SELECT sp.state_desc, sp.permission_name, sp.class_desc, sp.major_id, sp.minor_id, e.name FROM sys.server_permissions AS sp JOIN sys.server_principals AS l ON sp.grantee_principal_id = l.principal_id LEFT JOIN sys.endpoints AS e ON sp.major_id = e.endpoint_id WHERE l.name = 'public';
Once you go from server level PUBLIC role to the database level PUBLIC role, that is where things start to get more interesting. Figure 4 shows the permissions that are automatically granted to the PUBLIC role at the database level. The PUBLIC role at the database level has a lot more privileges than the PUBLIC role at the server level. Since every login in SQL Server inherits the PUBLIC role automatically, please review and ensure that the permissions assigned to the PUBLIC role do not open up a security hole.
SELECT sp.state_desc, sp.permission_name, SCHEMA_NAME(ao.schema_id) AS 'Schema', ao.name FROM sys.database_permissions sp LEFT JOIN sys.all_objects ao ON sp.major_id = ao.object_id JOIN sys.database_principals dp ON sp.grantee_principal_id = dp.principal_id WHERE dp.name = 'public' AND ao.name IS NOT NULL ORDER BY ao.name
While I was able to point out some major differences between Oracle and SQL Server security, this is by no means meant to be an exhaustive list. Regardless of whether you are a seasoned Oracle or SQL Server DBA, STEALTHbits Data Access Governance solutions can assist you in identifying and reporting on all the permissions assigned to users and roles in your databases across the enterprise. You will have the ability to collect, visualize and report on all the SQL Server and Oracle database enterprises as well as AD users & groups, and all files share from a single pane of glass.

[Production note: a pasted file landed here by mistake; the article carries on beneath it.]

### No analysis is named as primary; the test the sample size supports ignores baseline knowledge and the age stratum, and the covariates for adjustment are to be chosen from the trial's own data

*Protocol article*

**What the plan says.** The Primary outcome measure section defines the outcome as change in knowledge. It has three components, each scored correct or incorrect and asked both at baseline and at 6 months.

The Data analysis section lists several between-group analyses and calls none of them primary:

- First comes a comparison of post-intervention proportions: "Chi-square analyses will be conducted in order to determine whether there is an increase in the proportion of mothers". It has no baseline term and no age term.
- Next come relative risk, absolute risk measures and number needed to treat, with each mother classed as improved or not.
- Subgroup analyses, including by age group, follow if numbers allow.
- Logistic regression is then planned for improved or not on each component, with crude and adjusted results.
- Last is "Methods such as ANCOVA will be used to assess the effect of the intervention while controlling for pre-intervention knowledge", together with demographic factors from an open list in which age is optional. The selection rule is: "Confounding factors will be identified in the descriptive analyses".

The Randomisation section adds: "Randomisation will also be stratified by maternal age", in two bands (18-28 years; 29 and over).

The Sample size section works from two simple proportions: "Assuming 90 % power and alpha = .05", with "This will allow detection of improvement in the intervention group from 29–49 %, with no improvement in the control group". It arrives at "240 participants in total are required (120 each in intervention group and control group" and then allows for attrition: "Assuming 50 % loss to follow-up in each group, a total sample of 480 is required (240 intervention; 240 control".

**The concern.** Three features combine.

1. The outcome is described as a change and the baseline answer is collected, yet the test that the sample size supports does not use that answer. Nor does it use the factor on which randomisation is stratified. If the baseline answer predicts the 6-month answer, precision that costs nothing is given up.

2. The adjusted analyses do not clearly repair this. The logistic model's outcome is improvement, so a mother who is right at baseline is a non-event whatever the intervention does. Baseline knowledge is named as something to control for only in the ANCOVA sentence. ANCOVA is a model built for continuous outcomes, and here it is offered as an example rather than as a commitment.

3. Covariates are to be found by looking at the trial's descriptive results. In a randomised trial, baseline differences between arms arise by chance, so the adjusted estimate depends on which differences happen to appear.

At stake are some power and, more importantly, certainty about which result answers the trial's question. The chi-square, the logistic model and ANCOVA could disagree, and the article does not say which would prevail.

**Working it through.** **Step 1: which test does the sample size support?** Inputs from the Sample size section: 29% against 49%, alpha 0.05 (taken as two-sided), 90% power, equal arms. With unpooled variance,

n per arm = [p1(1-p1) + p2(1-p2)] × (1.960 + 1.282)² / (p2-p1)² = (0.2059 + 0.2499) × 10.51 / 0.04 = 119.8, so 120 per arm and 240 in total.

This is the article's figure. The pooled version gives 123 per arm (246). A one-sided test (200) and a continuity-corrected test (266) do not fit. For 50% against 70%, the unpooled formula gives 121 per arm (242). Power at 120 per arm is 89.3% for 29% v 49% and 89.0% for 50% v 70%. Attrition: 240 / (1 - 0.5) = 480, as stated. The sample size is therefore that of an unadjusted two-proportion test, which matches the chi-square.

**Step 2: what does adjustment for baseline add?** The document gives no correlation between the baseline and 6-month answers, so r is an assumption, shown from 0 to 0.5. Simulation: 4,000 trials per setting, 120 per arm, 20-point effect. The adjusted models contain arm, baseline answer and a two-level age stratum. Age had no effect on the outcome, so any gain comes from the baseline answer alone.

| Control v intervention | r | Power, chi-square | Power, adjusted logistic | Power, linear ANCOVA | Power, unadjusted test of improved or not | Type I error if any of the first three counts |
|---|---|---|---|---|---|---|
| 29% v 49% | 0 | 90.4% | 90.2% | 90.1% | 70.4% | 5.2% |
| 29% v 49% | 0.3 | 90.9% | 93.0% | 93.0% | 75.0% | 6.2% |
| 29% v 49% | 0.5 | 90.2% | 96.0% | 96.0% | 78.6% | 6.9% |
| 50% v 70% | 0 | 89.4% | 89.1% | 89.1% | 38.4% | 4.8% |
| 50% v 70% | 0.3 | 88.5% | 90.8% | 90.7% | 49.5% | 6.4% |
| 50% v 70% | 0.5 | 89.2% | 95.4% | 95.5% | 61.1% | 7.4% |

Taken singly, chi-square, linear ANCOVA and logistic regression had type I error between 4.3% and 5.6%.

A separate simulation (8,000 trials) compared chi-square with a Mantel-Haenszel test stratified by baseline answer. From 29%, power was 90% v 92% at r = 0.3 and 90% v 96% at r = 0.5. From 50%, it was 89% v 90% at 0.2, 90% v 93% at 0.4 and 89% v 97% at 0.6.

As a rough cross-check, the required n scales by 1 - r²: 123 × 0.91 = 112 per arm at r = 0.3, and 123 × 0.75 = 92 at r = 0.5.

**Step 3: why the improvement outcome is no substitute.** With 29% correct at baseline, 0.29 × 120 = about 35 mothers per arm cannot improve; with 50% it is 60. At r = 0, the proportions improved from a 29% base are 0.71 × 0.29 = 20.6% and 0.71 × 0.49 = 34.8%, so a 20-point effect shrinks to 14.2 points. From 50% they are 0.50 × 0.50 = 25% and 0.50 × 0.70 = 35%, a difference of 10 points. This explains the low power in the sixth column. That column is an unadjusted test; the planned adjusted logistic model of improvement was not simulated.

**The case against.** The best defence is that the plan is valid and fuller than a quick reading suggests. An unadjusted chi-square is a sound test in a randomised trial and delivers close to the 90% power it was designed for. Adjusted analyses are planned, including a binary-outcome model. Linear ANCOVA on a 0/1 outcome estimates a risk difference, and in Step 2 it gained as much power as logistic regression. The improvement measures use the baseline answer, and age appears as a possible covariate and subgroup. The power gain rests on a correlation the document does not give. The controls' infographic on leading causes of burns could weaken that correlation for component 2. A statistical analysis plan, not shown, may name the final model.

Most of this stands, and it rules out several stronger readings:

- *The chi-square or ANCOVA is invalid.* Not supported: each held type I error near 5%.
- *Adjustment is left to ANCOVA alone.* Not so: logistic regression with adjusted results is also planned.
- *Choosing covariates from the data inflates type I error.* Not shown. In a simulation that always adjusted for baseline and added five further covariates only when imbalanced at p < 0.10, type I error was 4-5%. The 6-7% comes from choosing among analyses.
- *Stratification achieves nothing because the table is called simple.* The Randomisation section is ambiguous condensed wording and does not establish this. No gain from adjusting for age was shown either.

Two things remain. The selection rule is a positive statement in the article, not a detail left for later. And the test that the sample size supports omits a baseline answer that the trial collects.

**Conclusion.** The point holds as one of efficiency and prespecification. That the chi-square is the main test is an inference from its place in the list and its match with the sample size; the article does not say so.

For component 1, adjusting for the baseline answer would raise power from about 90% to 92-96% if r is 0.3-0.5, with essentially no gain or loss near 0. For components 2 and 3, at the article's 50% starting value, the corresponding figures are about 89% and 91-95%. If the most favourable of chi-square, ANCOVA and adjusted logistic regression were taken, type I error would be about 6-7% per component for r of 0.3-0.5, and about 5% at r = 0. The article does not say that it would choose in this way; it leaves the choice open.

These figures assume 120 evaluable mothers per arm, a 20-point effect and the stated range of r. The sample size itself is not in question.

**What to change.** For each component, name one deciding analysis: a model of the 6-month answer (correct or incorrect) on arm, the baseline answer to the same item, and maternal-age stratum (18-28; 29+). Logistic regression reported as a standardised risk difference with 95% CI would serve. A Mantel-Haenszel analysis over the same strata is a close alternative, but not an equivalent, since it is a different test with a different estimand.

To learn more about how STEALTHbits can help with evaluating database permissions, please visit our website: https://www.stealthbits.com/data-access-governance-solution.
Sujith Kumar has over 25 years of professional experience in the IT industry. Sujith has been extensively involved in designing and delivering innovative solutions for the Fortune 500 companies in the United States and across the globe for disaster recovery and high availability preparedness initiatives. Recently after leaving Quest Software/Dell after 19 years of service he was working at Cirro, Inc. focusing on database management and security. His main focus and area of interest is anything data related.
Sujith has a Master of Science in engineering degree from Texas A&M University and a Bachelor of Science in engineering degree from Bangalore University and has published several articles in referred journals and delivered presentations at several events.